In reference to our conversation in class Wednesday regarding Ferguson and related recent events, I wanted to share this video of an episode of the Colbert Report from earlier in the week.
Colbert does a really nice job of outlining the absurd expectations around performativity that have been used throughout this conversation to defend racist behaviors. He notes that the St. Louis police force has condemned the number of football players for the St. Louis Rams who raised their arms (in a “hands up, don’t shoot” pose) in protest of the events surrounding the Mike Brown/Darren Wilson incident, calling the action “tasteless, offensive, and inflammatory.” He then recalls an incident in which a police officer stopped a black man for having his hands in his pockets (“You’re making people nervous”). Finally, Colbert moves onto a couple of sillier hand gestures: a turkey-style gesture and jazz hands.
The emphasis on evaluating intent through visual cues associated with body language has become central to debates of the last few weeks. It becomes especially crucial when fatal action occurs within the space of seconds or minutes, which means that the bulk of the retrospective analysis must have its basis in visual performance — gestures, facial expressions, and so on. As such, the “hands up, don’t shoot” pose has become a symbol of protests around the country. But what are the implications of a debate so heavily focused on surface-level imagery? How far can such a debate carry us? To some extent, this mode of discourse is useful, as its exaggerated focus on superficiality highlights the flawed way in which our society perceives surface-level racial characteristics. But it may also become dangerous for conversations to continue in this manner.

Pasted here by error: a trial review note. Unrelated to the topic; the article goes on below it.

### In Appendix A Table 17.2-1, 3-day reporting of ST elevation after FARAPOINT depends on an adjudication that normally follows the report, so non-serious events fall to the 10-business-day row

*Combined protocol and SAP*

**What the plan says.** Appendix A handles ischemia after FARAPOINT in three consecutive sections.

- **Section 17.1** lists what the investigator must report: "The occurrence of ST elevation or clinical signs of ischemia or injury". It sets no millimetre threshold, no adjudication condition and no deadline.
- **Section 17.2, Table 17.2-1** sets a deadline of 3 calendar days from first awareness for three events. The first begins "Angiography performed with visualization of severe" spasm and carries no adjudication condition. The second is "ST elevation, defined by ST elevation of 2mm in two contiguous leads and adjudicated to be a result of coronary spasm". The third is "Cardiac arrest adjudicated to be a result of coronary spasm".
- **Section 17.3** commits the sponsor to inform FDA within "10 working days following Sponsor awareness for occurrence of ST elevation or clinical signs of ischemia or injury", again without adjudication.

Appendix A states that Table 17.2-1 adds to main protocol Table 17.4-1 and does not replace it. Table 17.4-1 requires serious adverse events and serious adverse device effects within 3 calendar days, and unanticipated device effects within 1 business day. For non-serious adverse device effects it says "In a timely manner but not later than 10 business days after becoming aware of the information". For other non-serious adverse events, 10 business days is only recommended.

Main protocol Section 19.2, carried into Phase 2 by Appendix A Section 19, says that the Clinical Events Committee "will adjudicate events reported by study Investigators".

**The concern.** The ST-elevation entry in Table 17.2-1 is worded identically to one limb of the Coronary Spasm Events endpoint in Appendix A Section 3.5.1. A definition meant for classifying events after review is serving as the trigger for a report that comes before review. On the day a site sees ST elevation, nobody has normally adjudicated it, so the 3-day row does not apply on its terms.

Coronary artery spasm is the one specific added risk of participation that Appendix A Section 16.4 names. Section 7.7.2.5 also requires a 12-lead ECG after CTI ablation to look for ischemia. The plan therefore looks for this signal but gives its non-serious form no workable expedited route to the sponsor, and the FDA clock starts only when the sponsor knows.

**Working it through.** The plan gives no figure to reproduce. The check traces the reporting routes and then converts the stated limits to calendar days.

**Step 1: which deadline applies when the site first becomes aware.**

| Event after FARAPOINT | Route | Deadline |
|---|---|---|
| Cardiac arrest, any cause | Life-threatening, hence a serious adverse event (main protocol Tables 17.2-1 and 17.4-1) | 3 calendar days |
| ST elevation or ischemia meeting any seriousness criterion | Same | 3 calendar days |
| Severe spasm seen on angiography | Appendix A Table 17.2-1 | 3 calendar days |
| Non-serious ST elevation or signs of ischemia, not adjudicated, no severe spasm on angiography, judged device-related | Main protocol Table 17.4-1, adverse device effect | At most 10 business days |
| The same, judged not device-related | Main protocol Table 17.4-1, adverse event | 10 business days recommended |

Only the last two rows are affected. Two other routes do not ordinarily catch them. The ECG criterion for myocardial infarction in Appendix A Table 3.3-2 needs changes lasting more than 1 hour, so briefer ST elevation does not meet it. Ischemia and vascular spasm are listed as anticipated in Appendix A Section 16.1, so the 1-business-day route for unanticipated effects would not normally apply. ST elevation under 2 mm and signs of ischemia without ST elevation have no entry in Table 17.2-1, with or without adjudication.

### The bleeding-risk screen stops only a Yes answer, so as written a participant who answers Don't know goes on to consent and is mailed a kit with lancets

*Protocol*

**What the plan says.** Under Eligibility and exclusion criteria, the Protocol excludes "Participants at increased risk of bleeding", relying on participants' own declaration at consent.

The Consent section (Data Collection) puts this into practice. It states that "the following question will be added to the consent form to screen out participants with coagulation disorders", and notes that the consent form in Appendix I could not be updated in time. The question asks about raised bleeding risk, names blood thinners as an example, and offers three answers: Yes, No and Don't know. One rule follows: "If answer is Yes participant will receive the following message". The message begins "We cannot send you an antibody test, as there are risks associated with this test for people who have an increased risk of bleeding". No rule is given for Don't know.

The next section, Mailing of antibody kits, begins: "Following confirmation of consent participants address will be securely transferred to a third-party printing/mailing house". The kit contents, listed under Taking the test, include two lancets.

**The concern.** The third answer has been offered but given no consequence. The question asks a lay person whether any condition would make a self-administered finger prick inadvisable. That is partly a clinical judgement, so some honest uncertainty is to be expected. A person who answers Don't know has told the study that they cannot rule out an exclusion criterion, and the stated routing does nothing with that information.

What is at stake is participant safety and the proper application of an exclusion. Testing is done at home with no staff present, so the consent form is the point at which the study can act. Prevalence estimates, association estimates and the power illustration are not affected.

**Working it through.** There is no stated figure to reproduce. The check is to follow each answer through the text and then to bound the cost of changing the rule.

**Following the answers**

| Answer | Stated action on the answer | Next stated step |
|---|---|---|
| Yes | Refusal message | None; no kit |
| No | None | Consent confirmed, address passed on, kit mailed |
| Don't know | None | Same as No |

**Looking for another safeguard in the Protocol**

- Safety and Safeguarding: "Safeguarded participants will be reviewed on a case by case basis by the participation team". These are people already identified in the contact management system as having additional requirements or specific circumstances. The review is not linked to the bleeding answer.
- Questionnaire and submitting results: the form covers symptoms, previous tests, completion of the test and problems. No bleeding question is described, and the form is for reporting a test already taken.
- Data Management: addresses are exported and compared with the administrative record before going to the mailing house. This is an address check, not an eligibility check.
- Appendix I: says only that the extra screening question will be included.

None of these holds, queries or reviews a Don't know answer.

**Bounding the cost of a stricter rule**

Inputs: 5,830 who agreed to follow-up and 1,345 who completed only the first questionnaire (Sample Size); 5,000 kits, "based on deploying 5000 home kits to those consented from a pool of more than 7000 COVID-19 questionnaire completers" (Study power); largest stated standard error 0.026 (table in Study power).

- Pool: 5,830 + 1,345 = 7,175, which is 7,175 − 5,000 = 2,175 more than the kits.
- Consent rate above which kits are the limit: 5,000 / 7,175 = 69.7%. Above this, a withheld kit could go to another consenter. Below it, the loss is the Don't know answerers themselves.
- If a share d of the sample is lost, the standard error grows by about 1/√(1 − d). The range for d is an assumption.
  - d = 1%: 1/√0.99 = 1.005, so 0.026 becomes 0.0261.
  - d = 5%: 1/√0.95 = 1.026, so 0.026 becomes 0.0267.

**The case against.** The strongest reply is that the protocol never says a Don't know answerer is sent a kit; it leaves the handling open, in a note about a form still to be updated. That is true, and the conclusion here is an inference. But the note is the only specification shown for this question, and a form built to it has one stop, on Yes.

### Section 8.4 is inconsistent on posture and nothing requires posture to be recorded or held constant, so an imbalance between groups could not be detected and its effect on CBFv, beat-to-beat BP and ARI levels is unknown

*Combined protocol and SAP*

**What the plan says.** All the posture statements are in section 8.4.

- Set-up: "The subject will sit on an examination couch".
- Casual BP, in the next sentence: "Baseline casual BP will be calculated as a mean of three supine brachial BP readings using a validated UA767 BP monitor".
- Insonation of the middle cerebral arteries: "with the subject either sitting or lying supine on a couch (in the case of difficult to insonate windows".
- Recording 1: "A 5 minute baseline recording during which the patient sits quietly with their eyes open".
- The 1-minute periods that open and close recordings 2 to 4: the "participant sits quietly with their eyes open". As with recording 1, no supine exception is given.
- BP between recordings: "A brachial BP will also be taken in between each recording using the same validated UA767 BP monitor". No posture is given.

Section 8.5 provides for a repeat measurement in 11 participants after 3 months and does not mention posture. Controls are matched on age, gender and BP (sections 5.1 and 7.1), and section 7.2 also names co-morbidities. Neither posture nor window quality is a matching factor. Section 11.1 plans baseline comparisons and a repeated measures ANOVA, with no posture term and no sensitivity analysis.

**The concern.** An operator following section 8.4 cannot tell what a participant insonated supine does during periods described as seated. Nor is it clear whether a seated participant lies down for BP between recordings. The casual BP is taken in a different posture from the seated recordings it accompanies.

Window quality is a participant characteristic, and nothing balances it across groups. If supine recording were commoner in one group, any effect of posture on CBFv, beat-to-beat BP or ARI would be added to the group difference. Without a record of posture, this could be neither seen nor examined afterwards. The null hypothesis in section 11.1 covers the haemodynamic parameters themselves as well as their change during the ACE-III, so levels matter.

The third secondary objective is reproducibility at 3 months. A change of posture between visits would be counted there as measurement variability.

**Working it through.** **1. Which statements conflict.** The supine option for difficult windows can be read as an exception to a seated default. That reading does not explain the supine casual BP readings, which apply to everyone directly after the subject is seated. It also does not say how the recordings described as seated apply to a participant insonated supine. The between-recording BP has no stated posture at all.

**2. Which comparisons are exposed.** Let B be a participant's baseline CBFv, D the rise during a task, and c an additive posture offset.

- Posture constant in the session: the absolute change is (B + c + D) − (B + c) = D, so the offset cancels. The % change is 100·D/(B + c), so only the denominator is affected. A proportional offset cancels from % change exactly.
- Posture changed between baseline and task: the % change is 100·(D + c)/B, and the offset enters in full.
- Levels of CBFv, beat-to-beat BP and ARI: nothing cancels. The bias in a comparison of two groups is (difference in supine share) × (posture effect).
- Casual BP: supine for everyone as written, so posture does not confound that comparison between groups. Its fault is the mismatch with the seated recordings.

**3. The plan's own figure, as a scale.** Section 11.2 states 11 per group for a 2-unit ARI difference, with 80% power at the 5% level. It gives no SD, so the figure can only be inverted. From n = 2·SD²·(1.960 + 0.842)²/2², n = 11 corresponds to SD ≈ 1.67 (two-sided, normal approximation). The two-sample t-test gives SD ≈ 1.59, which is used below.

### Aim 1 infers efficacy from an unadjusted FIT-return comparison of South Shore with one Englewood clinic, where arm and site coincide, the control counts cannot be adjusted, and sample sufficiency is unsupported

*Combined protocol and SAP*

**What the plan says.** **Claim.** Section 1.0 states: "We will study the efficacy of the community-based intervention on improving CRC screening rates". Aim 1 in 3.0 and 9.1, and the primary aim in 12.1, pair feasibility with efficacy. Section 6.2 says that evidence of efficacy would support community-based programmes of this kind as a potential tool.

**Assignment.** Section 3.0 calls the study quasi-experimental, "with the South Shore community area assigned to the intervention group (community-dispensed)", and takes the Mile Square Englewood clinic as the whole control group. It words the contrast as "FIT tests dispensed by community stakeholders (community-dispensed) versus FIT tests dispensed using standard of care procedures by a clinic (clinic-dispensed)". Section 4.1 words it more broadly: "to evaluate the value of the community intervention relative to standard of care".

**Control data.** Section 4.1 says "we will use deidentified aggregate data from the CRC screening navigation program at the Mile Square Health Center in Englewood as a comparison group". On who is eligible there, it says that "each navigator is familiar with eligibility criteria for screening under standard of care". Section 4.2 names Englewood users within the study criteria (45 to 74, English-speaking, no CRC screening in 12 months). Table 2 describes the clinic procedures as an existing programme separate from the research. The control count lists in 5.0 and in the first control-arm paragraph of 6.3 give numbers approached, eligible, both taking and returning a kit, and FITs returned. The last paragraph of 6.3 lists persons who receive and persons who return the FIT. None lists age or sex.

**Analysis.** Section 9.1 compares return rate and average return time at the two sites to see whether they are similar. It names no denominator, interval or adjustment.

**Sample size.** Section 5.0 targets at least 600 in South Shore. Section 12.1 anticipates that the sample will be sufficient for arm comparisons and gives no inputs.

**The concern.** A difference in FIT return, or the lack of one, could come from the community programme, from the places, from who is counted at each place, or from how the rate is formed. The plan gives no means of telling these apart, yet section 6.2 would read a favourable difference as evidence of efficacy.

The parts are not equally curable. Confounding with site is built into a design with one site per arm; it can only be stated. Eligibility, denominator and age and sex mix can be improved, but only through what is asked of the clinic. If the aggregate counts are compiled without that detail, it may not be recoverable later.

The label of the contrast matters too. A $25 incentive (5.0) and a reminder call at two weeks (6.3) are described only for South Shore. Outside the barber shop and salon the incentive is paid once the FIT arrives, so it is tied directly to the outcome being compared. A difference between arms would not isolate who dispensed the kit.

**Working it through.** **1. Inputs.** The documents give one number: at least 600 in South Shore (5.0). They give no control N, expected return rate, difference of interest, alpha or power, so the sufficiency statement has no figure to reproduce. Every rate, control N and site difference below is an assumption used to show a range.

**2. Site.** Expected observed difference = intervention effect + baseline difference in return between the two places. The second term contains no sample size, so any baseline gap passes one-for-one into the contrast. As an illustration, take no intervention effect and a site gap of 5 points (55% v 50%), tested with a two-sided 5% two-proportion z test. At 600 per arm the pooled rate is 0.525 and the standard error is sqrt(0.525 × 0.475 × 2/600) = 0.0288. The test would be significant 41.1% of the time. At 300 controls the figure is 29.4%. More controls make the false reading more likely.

Thoughts? I’d be interested in carrying on this conversation outside the blog, if anyone else is…